It is known that subcellular localization of the photosensitizer is of great importance in PDT as it determines to a large extent the mechanism a cell death and the overall cytotoxicity. As the cell nucleus is very sensitive to oxidative damage, we used KR expressed in fusion with histone H2B. Previously, various effects of nucleus-targeted KR have been demonstrated in vitro. For example, in the study by Serebrovskaya et al. a blockage of cell division was demonstrated owing to massive light-induced damage of the genomic DNA with the KR fused to histone H2B [6]. Waldeck et al. investigated the damaging effects of KR fused to the nuclear lamina and to histone H2A, on the basis of detection of DNA strand breaks [29]. By fusing KR to a tet-repressor or a transcription activator Lan et al. found that oxidative DNA damage occurs differently within hetero or euchromatin [30]. Correspondingly, as a consequence of KR-mediated specific DNA damage, a decrease in mitotic activity and an activation of apoptosis in the tumor cells were observed in our work.

However, localization of the photosensitizer is not the only factor affecting the mechanisms of cell death and the efficiency of PDT. The therapeutic outcomes of PDT are influenced to a large extent by the PDT dose regimen that includes the dose of light, the dose of photosensitizer and the drug-light interval. In the case of chemical sensitizers, the uptake and kinetics of the drug can differ for different tumors and this makes dosimetry rather complicated. In the case of KR, the stable expression of the protein in tumor cells allowed us to investigate, exclusively, the effect of light intensity and mode on the phototoxic manifestations of the protein.

It should be remembered that the cytotoxic efficiency of PDT using pulsed lasers strongly depends on the irradiation parameters, namely the repetition rate and the duration and energy of the pulse. There are the examples where pulsed laser-mediated PDT has appeared comparable [3134] or inferior [35] to CW. The reasons for this may be the use of excessively high pulse energies at low repetition rates, resulting in saturation of the photosensitizer excited state, very high repetition rates leading to oxygen depletion, or the use of very short pulse durations, insufficient for pumping of the photosensitizer into the triplet state.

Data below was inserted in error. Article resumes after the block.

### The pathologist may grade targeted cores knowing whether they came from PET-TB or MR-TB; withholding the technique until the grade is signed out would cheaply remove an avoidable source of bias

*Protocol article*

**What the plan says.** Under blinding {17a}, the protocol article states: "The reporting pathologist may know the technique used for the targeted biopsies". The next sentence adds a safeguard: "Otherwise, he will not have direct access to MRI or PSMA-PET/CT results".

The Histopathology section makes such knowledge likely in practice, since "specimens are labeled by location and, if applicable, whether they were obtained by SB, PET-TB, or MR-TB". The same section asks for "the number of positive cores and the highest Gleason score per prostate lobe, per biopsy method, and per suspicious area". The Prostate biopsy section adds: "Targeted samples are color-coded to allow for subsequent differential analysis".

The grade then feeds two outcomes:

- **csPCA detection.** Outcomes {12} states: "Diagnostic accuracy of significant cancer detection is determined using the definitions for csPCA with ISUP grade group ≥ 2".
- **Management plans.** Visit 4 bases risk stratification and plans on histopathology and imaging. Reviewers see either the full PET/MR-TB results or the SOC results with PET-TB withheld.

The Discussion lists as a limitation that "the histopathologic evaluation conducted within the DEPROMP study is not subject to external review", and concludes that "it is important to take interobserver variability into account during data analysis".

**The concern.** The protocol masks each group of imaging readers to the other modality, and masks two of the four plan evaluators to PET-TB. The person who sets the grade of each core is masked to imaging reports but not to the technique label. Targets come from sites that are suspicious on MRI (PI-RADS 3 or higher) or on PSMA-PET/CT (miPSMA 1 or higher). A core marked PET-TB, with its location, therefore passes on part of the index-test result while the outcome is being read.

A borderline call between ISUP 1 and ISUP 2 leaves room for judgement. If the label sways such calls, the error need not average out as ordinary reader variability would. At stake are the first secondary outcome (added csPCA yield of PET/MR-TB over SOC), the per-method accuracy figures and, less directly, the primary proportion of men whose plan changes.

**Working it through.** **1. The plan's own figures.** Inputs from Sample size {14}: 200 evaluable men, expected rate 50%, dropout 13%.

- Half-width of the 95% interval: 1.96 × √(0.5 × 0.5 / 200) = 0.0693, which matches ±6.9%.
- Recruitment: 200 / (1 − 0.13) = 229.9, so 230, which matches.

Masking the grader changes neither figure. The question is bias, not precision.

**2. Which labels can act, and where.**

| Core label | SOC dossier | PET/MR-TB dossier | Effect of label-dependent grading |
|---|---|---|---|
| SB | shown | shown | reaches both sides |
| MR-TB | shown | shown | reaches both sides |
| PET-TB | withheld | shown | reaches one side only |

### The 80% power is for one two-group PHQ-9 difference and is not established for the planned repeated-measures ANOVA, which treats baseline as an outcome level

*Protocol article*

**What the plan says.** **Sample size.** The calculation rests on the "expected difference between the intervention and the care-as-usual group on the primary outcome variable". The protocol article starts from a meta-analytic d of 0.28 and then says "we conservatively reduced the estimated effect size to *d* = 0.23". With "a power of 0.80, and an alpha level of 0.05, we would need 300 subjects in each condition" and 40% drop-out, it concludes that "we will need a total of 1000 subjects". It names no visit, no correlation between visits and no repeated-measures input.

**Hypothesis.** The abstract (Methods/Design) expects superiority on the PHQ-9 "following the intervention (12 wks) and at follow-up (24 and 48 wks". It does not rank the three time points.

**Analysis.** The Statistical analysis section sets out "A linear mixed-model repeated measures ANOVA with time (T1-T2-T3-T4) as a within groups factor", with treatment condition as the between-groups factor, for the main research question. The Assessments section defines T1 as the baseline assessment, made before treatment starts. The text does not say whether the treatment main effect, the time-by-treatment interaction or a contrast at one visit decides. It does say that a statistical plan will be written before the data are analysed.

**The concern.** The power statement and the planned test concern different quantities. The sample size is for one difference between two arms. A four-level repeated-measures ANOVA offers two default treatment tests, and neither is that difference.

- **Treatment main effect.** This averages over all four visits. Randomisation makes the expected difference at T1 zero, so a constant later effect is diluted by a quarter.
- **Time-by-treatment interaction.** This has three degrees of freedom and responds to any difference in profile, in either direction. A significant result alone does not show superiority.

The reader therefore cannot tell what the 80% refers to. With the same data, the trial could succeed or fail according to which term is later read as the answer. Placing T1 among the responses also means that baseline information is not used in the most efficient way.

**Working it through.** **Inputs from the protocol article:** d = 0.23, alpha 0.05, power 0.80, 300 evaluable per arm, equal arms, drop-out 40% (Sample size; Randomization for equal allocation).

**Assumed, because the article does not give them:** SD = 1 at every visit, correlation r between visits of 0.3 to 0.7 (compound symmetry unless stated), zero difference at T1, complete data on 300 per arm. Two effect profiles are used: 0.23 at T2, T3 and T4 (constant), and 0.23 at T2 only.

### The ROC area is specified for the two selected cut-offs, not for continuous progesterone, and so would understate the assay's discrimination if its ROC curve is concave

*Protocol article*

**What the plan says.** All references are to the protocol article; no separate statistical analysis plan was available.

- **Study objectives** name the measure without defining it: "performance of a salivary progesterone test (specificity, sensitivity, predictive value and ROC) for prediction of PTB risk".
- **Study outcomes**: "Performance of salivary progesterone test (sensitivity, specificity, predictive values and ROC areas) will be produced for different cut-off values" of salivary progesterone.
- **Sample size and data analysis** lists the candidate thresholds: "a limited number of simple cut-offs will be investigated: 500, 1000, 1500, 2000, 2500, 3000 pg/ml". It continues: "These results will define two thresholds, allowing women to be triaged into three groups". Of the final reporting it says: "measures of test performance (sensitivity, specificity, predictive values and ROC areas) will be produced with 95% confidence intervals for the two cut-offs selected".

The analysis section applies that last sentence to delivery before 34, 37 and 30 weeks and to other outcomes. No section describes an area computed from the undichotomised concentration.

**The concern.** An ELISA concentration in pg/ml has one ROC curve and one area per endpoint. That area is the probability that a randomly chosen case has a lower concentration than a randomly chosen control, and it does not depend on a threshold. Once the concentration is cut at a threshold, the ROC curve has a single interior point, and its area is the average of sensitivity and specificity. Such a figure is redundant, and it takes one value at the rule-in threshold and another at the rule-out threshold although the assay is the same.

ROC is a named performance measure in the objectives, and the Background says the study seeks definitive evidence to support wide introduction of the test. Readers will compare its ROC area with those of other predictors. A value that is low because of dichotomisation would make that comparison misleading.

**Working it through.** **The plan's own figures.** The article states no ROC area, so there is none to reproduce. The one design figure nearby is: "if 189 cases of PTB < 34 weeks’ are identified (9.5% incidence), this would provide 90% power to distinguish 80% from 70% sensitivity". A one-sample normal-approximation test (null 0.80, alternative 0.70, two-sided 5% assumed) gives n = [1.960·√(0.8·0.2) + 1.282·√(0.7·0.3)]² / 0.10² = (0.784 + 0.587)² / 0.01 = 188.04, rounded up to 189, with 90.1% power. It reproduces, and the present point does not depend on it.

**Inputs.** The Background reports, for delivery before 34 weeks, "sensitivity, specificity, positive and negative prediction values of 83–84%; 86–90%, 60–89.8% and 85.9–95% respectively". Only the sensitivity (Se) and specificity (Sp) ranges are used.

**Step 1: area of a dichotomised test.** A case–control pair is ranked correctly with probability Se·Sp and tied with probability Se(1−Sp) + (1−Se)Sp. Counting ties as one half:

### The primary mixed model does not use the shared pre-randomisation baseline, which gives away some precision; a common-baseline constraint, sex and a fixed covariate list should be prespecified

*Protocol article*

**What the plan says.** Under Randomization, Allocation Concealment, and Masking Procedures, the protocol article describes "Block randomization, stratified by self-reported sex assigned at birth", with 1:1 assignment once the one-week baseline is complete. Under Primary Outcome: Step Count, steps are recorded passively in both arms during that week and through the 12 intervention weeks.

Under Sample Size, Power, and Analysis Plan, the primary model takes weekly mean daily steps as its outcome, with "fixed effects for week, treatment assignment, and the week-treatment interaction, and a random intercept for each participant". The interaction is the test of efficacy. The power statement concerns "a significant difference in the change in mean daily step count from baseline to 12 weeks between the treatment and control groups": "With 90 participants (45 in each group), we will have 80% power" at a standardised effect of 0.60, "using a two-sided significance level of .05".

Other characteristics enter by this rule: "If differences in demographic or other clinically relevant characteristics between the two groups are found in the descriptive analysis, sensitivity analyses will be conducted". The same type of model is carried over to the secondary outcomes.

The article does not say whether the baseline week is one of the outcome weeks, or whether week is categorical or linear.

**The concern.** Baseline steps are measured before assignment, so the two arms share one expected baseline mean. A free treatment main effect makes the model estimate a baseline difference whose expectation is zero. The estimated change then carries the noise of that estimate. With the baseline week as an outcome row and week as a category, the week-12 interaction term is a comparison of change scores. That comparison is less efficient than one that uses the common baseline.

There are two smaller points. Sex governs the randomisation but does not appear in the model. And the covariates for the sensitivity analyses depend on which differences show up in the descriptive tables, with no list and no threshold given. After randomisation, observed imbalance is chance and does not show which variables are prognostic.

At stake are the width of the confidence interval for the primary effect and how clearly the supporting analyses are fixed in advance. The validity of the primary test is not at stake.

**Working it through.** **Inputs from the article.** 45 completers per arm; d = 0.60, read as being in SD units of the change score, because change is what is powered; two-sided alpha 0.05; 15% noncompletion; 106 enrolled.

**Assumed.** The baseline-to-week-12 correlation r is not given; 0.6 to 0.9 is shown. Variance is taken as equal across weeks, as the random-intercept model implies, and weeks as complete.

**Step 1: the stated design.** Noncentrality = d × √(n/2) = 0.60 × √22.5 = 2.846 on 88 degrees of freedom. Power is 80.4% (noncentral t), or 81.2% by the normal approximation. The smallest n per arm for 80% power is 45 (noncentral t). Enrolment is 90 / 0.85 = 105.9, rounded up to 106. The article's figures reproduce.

Nevertheless, several studies have also shown superior effects of PDT with pulsed lasers compared with CW if the above mentioned parameters are properly selected [36, 37, 38]. We suppose that better tumor responds to the pulsed mode in our research is associated with higher light dose delivered to the tissue (337 J/cm2 vs 270 J/cm2), more optimal wavelength of irradiation (593 nm vs 584 nm), and specific cellular disorders different from CW mode. In the context of comparison of CW and pulsed light, we should mention about the well-known effect of higher penetration of pulsed light into the tissue during PDT. Comprehensive theoretical analysis of the effectiveness of pulsed excitation in PDT by Sterenborg et al. [39] and the study of transient changes in light propagation performed on tissue-simulating media by Pogue et al. [34, 40] testify to the possibility of deeper penetration of the high-intensity pulsed irradiation in tissue than CW light by causing a transient decrease in the absorption of the photosensitizer during the time of the pulse. Apparently, this effect depends upon the optical properties of the tissues, the absorption due to the photosensitizer and the peak pulse irradiance, and can give significant increase in PDT depth in vivo, as demonstrated in Ref. [38]. However, we believe that in our study the effect of absorption saturation of KR is negligible because the contribution of KR in the overall light attenuation in tissue is very small (5% max). This is shown in the additional experiment using optoacoustic imaging (S1 File). Even if the effect of absorption saturation of KR is produced, the difference in light penetration depth for CW and pulsed irradiation should be insignificant. Saturation of the endogenous chromophores neither can contribute, as shown in Ref. [41], where the pulsed light did not have a greater depth of penetration than CW.